Thoughts on Japan across years and topics

Viewed Sideways: Writings on Culture and Style in Contemporary Japan

Viewed Sideways: Writings on Culture and Style in Contemporary Japan

Viewed Sideways: Writings on Culture and Style in Contemporary Japan
By Donald Richie (Berkeley, Calif.: Stone Bridge Press, 2011, 264 pp., $16.95, paperback)

It is difficult to find the balance in talking and writing about a foreign culture without generalizing or, worse yet, affirming stereotypes. Asia, for its exotic allure, is often thus easily dismissed in pithy descriptions perpetuated from the days before the Great War. Yet Donald Richie, having spent more than half of his life in Japan, writies about the country with clarity and simplicity without falling into the pitfalls of dismissing it as a land of “paradoxes.”

Richie discusses a full spectrum of Japanese culture. While he is noted for his work and thoughts on Japanese cinema, Richie does not shy away from delving into the conundrum of defining beauty according to Japanese aesthetics while citing the Japanese dating simulation, “Tokimeki Memorial,” or from plowing into the nation’s extensive sex club culture. At the same time, he writes on his observations in admiring Japan’s high traditional arts, such as noh drama or its calligraphy. And of course, he discusses his thoughts on film and television.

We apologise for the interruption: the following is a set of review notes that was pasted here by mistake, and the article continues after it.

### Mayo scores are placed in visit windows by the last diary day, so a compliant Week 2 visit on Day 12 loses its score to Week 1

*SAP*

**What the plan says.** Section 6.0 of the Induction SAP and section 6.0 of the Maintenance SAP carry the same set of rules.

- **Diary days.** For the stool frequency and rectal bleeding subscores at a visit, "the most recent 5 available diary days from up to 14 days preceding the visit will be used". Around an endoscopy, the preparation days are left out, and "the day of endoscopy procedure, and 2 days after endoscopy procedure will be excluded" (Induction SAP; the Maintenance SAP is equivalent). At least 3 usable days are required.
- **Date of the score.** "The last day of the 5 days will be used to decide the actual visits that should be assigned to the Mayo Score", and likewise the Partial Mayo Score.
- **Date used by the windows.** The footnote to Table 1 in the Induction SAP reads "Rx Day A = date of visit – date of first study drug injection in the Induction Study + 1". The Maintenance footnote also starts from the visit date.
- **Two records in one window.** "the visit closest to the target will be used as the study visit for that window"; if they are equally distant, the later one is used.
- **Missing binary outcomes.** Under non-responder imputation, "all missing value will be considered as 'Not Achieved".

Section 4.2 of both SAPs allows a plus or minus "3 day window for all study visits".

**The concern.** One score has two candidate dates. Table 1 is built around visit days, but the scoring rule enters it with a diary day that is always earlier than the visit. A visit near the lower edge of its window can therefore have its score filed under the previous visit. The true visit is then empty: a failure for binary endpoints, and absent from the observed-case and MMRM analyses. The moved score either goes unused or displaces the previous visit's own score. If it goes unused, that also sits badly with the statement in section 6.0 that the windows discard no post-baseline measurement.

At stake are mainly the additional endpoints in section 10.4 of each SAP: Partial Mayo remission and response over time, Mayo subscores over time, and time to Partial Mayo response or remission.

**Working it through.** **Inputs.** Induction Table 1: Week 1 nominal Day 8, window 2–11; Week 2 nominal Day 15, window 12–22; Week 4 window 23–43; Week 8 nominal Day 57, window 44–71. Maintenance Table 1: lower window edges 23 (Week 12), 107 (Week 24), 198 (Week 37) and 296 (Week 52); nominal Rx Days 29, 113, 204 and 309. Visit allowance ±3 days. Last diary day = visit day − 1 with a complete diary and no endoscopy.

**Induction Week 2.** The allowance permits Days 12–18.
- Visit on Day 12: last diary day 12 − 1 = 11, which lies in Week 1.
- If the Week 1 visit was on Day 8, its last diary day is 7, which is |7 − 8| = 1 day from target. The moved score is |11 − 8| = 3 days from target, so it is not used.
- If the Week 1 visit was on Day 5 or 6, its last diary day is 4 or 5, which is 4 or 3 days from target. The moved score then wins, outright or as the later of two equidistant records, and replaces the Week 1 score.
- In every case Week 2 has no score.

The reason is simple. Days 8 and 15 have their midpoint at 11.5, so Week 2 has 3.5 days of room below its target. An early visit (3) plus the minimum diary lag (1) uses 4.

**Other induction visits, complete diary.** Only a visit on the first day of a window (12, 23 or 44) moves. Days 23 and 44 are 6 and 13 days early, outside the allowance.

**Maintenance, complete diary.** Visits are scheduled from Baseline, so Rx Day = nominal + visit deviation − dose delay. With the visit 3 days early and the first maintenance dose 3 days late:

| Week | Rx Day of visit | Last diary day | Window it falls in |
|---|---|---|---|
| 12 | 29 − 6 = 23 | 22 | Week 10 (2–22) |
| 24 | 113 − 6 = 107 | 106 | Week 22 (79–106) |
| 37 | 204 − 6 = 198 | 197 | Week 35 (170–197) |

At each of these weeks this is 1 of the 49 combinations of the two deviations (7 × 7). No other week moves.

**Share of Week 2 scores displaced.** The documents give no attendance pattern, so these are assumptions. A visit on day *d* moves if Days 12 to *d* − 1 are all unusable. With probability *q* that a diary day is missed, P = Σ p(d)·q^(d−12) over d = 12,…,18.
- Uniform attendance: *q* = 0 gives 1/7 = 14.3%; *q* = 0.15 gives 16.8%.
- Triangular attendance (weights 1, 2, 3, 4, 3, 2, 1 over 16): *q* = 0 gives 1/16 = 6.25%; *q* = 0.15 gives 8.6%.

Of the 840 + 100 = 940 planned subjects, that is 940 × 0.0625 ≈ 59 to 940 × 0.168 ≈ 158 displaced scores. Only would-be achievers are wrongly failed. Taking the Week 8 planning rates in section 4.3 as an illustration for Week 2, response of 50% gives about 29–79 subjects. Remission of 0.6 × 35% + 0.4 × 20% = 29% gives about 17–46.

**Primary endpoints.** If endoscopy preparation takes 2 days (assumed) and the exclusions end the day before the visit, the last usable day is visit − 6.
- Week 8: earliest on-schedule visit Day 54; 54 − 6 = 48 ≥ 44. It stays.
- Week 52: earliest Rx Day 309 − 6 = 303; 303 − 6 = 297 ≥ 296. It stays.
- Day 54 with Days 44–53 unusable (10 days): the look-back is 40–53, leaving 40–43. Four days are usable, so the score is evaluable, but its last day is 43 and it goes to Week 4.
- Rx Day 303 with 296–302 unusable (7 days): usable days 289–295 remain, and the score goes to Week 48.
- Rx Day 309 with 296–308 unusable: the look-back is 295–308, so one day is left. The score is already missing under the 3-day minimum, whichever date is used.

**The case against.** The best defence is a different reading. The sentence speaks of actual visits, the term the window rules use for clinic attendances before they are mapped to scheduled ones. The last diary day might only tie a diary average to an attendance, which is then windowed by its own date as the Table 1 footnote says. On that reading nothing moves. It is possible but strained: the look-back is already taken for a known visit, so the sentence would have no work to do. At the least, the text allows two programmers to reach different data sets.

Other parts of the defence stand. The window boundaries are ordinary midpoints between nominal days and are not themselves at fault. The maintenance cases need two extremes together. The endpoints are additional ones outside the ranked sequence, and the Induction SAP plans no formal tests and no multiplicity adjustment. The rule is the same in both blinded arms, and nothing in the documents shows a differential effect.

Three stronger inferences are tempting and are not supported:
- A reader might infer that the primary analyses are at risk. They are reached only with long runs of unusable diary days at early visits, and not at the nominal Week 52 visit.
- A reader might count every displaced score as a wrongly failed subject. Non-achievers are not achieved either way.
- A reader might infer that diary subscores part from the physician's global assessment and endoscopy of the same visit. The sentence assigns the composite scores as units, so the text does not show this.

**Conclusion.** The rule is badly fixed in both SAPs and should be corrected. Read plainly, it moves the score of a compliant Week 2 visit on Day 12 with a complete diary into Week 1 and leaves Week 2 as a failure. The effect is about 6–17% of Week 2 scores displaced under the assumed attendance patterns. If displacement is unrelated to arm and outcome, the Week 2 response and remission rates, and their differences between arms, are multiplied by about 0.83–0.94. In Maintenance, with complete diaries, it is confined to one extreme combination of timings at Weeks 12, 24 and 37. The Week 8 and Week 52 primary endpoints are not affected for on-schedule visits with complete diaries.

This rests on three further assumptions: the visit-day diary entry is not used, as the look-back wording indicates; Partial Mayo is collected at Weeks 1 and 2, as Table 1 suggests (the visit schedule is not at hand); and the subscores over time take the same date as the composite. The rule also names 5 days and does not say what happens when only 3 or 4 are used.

Overall intricate, the collection of essays range from those written in the ‘60s to those written in the last few years, yet all of them remain relevant today. The older essay on signs and symbols signified by calligraphy styles, written in 1974, still remains relevant and relatable, as does his observations made out of his apartment window on his changing neighborhood, written in 2006.

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